The coming into existence of new ethno-national states in the Balkans in the 19th century radically changed the public status and the position of the “Turkish Gypsies” because the official religion changed from Islam to Eastern Orthodoxy and the official language as well as the system of government was reformed. The importance of this factor cannot be overlooked when examining its influence on processes of changes in the complex structure of Roma religion and identity. These processes are diverse, multidirectional and sometimes even contradictory in nature in addition to being influenced by different factors pertaining to the macro society in which they live as well as their internal heterogeneity.

   As a final result of this process, complex and heterogeneous communities of Muslim Roma in the Balkans had already formed by the second half of the 20th century.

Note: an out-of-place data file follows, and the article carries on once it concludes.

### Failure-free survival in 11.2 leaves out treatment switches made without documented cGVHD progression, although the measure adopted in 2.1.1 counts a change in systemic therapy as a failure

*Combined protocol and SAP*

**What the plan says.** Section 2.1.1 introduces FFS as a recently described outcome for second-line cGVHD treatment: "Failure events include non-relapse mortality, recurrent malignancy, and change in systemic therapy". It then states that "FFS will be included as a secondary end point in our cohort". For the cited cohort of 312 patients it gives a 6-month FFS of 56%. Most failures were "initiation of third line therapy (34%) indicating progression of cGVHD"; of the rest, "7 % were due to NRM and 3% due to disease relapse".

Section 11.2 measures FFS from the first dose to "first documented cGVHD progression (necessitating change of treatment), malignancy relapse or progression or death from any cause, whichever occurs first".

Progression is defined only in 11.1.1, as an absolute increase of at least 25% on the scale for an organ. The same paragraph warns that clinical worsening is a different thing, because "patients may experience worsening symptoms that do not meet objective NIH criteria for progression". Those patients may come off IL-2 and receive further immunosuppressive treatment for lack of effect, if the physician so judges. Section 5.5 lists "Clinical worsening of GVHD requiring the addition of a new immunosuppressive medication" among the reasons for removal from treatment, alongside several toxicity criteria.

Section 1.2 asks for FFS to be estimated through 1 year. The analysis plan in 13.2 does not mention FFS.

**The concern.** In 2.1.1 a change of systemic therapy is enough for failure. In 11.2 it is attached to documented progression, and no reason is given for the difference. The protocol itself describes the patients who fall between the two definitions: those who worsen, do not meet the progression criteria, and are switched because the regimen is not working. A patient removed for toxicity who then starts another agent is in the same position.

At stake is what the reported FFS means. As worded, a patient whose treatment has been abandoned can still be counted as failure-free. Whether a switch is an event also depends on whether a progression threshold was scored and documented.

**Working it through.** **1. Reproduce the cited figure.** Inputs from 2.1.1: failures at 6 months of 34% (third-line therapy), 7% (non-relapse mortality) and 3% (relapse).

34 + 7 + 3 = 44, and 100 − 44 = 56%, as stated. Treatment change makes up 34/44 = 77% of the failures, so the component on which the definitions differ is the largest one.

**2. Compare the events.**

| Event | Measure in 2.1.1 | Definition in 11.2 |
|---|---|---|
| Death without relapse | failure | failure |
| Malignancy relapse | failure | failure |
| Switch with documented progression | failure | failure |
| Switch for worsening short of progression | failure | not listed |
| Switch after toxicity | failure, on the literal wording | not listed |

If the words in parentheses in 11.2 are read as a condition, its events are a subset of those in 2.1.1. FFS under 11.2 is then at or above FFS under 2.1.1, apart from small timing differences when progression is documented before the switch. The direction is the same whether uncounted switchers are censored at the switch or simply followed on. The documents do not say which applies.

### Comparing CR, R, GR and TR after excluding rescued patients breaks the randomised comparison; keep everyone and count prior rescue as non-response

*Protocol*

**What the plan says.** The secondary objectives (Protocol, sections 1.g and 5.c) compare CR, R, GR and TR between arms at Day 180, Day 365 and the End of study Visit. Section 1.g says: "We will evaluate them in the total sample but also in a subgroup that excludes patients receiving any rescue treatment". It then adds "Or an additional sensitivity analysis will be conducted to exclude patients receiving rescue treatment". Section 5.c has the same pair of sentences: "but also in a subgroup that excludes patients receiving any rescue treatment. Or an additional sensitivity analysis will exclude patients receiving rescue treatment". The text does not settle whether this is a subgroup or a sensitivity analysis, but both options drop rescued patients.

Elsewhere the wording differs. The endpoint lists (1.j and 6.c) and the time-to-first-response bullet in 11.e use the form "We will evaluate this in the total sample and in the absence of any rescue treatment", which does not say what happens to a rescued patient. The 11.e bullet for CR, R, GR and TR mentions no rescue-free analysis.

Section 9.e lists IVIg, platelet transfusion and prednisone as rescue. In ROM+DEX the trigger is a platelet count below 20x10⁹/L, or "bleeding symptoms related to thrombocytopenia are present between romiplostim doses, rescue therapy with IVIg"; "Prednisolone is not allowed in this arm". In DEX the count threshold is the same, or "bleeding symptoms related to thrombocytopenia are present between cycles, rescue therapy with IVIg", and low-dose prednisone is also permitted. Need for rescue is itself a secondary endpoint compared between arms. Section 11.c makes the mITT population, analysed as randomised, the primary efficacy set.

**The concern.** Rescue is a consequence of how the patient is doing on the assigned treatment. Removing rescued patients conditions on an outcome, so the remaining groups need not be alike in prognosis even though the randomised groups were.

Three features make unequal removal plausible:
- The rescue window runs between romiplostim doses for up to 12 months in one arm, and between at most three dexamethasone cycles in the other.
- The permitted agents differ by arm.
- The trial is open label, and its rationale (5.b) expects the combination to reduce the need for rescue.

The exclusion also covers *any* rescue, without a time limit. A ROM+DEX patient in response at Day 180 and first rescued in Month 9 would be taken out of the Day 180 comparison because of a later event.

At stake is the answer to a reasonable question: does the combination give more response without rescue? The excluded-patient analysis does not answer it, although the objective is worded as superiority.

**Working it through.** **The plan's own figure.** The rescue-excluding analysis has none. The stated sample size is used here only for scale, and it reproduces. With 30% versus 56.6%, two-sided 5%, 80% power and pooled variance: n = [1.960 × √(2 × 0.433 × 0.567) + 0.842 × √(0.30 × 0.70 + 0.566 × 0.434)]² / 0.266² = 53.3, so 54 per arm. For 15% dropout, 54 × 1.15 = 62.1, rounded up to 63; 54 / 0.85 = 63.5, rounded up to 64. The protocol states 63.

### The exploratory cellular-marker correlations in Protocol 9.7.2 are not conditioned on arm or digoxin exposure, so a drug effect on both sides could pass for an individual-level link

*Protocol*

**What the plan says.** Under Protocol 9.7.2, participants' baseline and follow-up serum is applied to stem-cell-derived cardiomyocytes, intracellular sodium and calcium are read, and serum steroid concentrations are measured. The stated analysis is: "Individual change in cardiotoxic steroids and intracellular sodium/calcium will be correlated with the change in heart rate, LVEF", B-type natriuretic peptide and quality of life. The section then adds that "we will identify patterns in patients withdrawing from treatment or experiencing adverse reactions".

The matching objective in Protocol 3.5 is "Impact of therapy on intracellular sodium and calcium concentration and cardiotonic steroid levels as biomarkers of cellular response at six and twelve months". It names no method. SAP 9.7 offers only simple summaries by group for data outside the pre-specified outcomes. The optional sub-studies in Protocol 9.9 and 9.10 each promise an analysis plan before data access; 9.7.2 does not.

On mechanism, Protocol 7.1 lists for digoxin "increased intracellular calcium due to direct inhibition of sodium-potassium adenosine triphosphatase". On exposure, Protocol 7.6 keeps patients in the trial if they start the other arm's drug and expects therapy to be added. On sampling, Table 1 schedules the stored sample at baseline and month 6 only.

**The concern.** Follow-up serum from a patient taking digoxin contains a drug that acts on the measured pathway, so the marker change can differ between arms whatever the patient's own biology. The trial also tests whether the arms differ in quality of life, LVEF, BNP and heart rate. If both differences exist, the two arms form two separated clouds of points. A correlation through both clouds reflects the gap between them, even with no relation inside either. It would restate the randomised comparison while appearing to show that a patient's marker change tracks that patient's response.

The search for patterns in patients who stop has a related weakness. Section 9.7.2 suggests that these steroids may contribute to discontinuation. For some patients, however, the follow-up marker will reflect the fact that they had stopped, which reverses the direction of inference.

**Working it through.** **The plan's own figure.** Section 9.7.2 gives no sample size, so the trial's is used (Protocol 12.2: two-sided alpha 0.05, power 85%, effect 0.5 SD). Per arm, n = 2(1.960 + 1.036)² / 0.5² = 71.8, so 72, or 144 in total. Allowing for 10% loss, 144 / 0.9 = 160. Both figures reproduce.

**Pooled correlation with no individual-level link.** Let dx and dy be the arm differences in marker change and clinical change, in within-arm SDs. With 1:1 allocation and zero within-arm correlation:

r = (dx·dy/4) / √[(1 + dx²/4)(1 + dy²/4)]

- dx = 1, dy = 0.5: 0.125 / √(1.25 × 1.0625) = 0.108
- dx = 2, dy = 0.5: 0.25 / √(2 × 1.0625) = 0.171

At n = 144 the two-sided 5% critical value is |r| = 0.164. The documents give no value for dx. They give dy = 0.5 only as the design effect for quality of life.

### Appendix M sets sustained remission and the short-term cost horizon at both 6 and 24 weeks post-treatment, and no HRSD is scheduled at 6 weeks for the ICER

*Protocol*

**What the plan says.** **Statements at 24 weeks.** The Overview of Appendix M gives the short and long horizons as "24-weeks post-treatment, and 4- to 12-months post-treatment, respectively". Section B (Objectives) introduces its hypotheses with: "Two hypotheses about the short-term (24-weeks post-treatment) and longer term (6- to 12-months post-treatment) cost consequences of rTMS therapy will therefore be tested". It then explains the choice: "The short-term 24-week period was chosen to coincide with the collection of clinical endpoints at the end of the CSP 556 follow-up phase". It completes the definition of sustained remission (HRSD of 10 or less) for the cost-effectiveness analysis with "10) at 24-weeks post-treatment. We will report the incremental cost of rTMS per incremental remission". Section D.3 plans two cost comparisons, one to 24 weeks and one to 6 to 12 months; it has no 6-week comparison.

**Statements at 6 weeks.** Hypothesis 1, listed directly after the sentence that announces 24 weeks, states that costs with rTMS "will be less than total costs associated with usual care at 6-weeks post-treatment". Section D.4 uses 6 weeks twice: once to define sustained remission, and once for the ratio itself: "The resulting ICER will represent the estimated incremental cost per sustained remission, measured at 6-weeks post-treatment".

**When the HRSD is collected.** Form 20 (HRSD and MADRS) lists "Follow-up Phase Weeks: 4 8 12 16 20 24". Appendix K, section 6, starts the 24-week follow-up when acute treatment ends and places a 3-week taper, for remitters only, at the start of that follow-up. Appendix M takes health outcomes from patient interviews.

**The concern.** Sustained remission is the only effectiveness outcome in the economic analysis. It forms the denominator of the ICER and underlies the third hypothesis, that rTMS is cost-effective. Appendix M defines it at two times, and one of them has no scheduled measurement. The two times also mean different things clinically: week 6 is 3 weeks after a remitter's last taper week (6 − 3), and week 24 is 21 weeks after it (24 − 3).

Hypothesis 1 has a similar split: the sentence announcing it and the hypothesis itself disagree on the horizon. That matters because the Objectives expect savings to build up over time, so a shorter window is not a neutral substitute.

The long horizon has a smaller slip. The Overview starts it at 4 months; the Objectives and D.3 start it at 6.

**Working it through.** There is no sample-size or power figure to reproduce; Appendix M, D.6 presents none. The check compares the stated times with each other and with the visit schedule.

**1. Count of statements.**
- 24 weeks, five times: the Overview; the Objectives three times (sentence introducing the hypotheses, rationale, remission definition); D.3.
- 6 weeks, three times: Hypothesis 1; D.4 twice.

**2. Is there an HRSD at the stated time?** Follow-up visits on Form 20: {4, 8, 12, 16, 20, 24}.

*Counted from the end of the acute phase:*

The existence of numerous Roma Muslim communities in the Balkans is something natural (i.e. it is in conformity with objective laws governing the development of society), bearing in mind the historical fate of the region. They are most often called “Turkish Gypsies”, as there is a correlation and even reciprocal change between religion and ethnic identity in the Balkans from the Ottoman Empire. Thus the term “Turkish” could mean that they are Muslim, and in reciprocity, if they are Muslim, they are “Turks”.  


In Bulgaria the most numerous and heterogeneous Roma community is the community of the so-called турски цигани (“Turkish Gypsies”) with the self-appellation Xoroxane/Xoraxane Roma.

The processes of identity change differ considerably from region to region as well as among different Roma groups’ metagroup units and subgroup subdivisions.